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Leica MP: disassembly and adjustment of shutter speeds

by Joachim Hild, 2006.

I have bought an almost new MP a few weeks ago and was not very happy with the fast shutter speeds. By comparison with a camera I can trust, I found out they were way too slow. Between the shutter speed settings 1/60 and 1/1000, the deviation from the nominal shutter speeds amounted to almost one f-stop, which is definitely too much. I sent the camera to Solms but it came back untouched, along with the comment that "all shutterspeeds are within tolerance". As you can imagine, I wasn't very happy about that. So it was time for another "hands on experience".

I have previously worked on several M3 and M4p bodies and adjusted the shutter speeds to a precision high enough for slide film. Hence, I have the tools and some amount of experience. The internals of the MP is a successor of the M6 which followed the M3 so I expected no mayor surprises.The big question was how to lift the top cover to get to the slit adjustment and what is the purpose of that small plastic plug under the winding lever,are there any seals or not?

A general remark: All screws to work on are right hand threaded, some tools are home made,see pictures/text, flexible clamps (Micro-Tools M-set) are highly recommended. Take the batteries out before you start any work and set the shutter-speed dial to "off". Please read the whole text before you start working.


A: Tools required

The tools you will need for this procedure: two flexiclamps from the Micro-Tools M-Set, one of them needs to be modified. A screwdriver for the
dotted screw of the rewind knob. A rubber plug serving as friction tool.

Close-up view of the flexiclamp required for the removal of the release button. There are two different diameters available. The front side is modified.

This Zirkel comes very handy for operations requiring a small spanner.


B: Disassembly


Remove the rewind knob with a small spanner and the friction tool. Block the fork in the film chamber e.g. with a big screwdriver.

Remove the retaining ring with the small flexiclamp. Cover the clamp with tape to avoid scratches. Now it's already possible to lift the top cover a little bit.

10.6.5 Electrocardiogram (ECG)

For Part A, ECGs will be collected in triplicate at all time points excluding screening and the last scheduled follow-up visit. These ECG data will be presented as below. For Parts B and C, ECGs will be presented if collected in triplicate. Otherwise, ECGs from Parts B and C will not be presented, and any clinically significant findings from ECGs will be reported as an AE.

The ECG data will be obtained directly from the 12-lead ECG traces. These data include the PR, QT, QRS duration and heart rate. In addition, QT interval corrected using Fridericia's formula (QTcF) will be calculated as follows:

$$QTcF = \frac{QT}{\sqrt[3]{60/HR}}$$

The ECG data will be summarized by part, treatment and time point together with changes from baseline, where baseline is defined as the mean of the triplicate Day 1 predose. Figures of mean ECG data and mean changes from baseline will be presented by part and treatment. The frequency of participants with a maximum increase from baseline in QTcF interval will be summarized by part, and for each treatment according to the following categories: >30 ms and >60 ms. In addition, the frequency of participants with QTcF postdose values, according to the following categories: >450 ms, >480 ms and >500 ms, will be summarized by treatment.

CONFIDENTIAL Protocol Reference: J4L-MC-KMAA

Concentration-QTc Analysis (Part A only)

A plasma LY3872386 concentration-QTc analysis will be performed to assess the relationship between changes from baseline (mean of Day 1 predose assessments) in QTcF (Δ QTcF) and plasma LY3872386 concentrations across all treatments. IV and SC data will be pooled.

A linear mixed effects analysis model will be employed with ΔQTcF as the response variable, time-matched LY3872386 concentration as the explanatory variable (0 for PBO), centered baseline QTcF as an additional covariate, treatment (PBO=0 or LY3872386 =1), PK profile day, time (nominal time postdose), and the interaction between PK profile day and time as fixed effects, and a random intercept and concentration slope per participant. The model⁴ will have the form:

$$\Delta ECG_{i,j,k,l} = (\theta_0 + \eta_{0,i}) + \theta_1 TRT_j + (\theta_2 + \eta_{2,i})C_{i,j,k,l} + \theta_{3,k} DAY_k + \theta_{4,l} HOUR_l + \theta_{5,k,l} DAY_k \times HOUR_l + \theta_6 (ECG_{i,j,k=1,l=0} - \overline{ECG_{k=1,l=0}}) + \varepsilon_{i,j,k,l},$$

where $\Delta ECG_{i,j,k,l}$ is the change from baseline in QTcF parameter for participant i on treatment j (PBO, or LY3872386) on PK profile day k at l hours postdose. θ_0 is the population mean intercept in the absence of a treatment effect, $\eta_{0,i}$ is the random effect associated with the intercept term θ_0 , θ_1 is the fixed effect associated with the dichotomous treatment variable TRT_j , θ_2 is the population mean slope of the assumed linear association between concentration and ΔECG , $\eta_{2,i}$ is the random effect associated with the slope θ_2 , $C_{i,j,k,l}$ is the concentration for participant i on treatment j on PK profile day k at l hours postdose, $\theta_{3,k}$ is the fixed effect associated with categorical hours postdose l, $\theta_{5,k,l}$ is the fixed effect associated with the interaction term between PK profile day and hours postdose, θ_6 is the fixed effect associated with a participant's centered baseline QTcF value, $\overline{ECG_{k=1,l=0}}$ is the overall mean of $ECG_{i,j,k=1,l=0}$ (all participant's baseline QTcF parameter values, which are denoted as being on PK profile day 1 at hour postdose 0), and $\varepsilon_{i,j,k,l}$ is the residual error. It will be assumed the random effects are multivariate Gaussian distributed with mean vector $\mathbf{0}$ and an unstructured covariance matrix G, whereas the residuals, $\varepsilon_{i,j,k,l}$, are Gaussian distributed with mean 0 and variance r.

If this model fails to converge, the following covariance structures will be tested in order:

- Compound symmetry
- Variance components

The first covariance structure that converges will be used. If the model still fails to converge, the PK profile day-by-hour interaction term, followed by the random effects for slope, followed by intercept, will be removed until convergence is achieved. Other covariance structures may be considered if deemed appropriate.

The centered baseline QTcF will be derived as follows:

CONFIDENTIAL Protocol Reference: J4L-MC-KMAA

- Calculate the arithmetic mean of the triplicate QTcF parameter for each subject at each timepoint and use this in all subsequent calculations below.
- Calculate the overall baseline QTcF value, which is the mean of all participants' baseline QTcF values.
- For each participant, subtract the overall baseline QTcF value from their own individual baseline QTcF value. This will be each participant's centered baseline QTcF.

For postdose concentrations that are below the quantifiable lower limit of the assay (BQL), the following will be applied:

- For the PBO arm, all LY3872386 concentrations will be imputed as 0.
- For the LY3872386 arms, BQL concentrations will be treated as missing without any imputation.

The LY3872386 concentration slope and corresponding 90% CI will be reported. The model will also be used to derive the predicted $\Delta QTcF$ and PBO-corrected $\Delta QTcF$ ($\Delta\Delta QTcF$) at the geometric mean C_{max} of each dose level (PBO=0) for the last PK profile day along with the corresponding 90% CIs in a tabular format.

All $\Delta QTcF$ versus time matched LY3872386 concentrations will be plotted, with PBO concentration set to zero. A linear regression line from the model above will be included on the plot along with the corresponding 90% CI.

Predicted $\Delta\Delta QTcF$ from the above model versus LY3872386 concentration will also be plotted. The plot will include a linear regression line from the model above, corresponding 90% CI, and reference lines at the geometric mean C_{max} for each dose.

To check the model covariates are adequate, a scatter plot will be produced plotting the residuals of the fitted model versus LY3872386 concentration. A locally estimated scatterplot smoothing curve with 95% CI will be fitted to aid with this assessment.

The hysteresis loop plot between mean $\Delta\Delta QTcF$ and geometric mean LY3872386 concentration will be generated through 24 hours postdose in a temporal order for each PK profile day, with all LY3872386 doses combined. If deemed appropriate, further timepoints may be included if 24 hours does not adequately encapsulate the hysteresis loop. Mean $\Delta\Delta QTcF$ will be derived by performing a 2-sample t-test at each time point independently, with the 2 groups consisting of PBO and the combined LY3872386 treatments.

After removal of the rewind knob.

Remove the ring around release button with the large flexitool. Don't work against the mechanism, hold winding lever tight.

Remove the retaining ring under the winding lever with the flexiclamp. Due to the small distance between the ring and the film-counter window, it is necessary to file out a part of the clamp (see above).

In order to remove the shutter-speed dial, remove the single slotted screw. Also remove the retainig ring underneath, I tried it with a spanner first and it slipped.

After that you can lift the top cover.

Note that in the picture the small plastic plug under the winding lever has been removed (see comments below).

Inside view. Just below the shuter speed dial you find a hole that was covered by the the little plastic plug

Below the hole is the slit-width adjustment screw (arrow). Turning it counterclockwise reduces the slit width, turning it clockwise, the slit gets wider.

Now remove the bottom cover. The image shows a total view of the bottom with removed cover and inner cover plates.

The removed inner cover plates.

Close-up view of bottom. The big slotted bright screw on the left is for shutter brake adjustment.
The two brass sprockets on the right are for the adjustment of the springs in the take-up drums. The lower one (towards the film) is for the 1st curtain, the upper one for the 2nd curtain. They are stopped by the spring plates underneath.

Turning these sprockets counterclockwise increases the torque on the springs, turning clockwise lowers the torque. The factory adjustments are marked with black paint